It’s about time to register for classes for summer and the fall. While you plan out your fall semester schedule, you ponder whether you should take that Intro to Psych class in the summer and get it out the way so you can take an upper-level course in the fall. Before you register for that summer class, read up on Her Campus WPUNJ’s pros and cons of summer classes.
Getting Ahead of the Game
Taking summer classes allows you to finish your prerequisites early and may allow you to finish school sooner. While your friends take Statistics I in the fall, you’ve already moved on to Statistics II (because you took the 100-level the previous summer). Summer classes are a great way to get those GE/UCC courses out of the way, so you can move on the more challenging courses. Depending on your major and the amount of classes you take, summer classes may allow you to graduate sooner than your peers. Instead of graduating in four years, you may graduate a semester, or even a whole year, early.
Getting the Hard Classes Out of the Way
Have a Chemistry class that you are dreading? What about Calculus? Take those classes during the summer so that you can put all of your energy into getting the grade and learning the hard stuff. During the summer, you won’t have to worry about other courses, so your focus will solely be on one or two classes. It is a lot easier to concentrate on your summer classes when you do not have other classes and extracurricular activities vying for your time.
May be Easier
Summer classes may be easier because your focus is just on a couple of classes as opposed to a full course load. You have a lot more time to devote to your summer classes, than you would to classes taken during the school year. As a result, you may achieve better grades in your summer classes. Also, some professors may take it easy on students during the summer. Just as you want to enjoy summer, they do too!
Easy to Slack Off
Who wants to spend the summer in school? No one. It can be very difficult to focus on your summer class when you have so much time on your hands. It can much more difficult to focus when you see your friends posting pictures of their vacations and outings on Facebook, while you’re stuck in Hunziker. If you’re a procrastinator like me, you will probably partake in all the fun summer activities and wait until the last minute to complete your assignments. Once you fall behind, it is harder to catch up. This is especially true for summer classes where a class may last only three weeks (depending on the course).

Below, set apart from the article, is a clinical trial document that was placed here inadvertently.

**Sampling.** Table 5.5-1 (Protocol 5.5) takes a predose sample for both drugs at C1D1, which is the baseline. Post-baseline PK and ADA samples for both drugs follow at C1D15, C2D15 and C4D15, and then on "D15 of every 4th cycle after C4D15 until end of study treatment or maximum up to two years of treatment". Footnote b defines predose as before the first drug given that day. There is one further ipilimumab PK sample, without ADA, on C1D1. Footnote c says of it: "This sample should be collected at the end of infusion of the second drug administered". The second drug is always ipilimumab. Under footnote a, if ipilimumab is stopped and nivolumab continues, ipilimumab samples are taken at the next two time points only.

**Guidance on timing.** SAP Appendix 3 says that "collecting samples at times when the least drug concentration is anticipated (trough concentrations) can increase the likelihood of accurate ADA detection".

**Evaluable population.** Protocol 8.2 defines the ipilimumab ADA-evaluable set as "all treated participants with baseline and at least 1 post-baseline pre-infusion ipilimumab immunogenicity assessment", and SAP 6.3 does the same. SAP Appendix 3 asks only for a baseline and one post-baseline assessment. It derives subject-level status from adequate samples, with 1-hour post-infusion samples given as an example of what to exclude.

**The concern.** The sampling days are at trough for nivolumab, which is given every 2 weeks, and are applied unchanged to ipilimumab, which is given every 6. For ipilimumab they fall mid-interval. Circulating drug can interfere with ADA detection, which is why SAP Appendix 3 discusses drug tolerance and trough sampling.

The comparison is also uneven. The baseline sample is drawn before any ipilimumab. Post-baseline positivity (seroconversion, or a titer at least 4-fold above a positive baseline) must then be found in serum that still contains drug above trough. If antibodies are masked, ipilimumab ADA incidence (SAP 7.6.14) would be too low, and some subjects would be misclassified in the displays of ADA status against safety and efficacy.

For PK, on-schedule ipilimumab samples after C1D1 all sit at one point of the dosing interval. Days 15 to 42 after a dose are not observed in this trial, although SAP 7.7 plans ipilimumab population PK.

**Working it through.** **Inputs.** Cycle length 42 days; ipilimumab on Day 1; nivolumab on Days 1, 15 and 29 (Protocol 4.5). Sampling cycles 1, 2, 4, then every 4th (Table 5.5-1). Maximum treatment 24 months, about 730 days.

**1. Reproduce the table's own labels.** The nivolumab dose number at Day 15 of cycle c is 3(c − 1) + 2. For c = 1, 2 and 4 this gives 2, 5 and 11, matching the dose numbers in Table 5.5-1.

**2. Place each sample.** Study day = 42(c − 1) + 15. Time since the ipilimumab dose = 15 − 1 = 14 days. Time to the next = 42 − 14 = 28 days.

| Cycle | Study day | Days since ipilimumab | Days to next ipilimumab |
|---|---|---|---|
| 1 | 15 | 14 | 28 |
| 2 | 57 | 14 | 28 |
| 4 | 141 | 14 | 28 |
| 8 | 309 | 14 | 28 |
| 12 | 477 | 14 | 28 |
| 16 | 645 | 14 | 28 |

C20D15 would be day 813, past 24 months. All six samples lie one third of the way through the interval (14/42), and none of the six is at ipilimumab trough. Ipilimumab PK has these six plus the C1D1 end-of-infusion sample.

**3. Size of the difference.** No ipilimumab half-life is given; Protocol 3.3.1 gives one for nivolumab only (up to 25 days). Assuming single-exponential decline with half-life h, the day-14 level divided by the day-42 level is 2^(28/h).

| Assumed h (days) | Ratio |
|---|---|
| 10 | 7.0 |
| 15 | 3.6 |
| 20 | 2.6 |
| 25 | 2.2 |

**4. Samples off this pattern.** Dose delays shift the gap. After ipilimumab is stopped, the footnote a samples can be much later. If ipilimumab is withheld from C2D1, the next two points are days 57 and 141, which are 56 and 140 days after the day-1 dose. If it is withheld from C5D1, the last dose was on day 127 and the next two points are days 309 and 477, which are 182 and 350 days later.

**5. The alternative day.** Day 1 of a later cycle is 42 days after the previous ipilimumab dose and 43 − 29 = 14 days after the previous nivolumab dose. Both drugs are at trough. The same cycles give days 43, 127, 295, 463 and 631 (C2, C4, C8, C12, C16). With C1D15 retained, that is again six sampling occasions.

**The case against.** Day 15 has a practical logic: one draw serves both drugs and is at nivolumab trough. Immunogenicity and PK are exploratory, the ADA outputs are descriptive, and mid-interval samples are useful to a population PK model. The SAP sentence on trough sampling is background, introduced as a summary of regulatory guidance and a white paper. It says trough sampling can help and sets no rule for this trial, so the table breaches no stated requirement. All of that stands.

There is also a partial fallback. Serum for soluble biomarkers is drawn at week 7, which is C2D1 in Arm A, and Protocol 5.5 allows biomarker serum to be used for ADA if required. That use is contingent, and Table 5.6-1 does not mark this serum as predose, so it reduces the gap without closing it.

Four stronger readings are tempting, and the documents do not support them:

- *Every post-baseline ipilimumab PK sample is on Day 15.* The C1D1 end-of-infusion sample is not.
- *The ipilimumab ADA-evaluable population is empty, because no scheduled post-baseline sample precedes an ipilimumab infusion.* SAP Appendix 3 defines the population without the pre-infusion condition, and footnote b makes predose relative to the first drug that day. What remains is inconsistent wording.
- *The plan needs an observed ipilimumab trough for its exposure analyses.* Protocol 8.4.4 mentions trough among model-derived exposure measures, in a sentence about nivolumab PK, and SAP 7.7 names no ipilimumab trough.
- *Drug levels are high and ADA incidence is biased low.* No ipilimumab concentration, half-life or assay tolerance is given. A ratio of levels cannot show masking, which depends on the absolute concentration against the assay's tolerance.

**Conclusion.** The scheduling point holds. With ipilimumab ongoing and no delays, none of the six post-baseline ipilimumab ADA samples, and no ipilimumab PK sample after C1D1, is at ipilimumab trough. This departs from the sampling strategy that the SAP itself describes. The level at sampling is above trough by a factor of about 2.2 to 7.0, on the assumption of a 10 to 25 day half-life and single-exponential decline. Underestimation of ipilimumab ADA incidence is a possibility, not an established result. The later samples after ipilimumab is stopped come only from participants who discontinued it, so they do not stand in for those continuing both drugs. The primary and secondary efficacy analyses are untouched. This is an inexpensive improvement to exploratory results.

Summer classes are much shorter than courses scheduled in the fall or spring semesters. As I mentioned above, some summer classes may only last a couple of weeks. That means you are getting a vast amount of information in a short period of time. You may be required to turn something in every day. If taking summer classes, you must stay on top of assignments and due dates. Do not enroll in summer courses if you cannot handle the pace as it can become overwhelming.
It’s no secret that taking summer classes is expensive. Depending on the amount of classes you plan to take it can cost thousands of dollars. William Paterson University currently charges $313 a credit (which totals out to $939 for your average three-credit course). If you are taking more than one class, you are looking at costs in the thousands. If you are taking online courses, you have to pay a distance learning fee of $120 for each online course, and if you’re taking a science class, you’ll likely have to pay a lab fee. And this is only for in-state undergraduate students! The cost for out-of-state and graduate students is even higher. If you plan on taking summer courses, ask financial aid about options for paying for it or start saving up now.
So, there you have it, collegiettes. If done right, summer classes can be a rewarding experience. They can provide an opportunity to boost your GPA and get on the fast track to graduation. They can also drain your bank account and ruin your summer experience. Summer classes are all about planning and preparation. Don’t wait until the last minute to decide to enroll in summer classes, as the decision can be costly.
William Paterson students, for more information on summer classes, click here.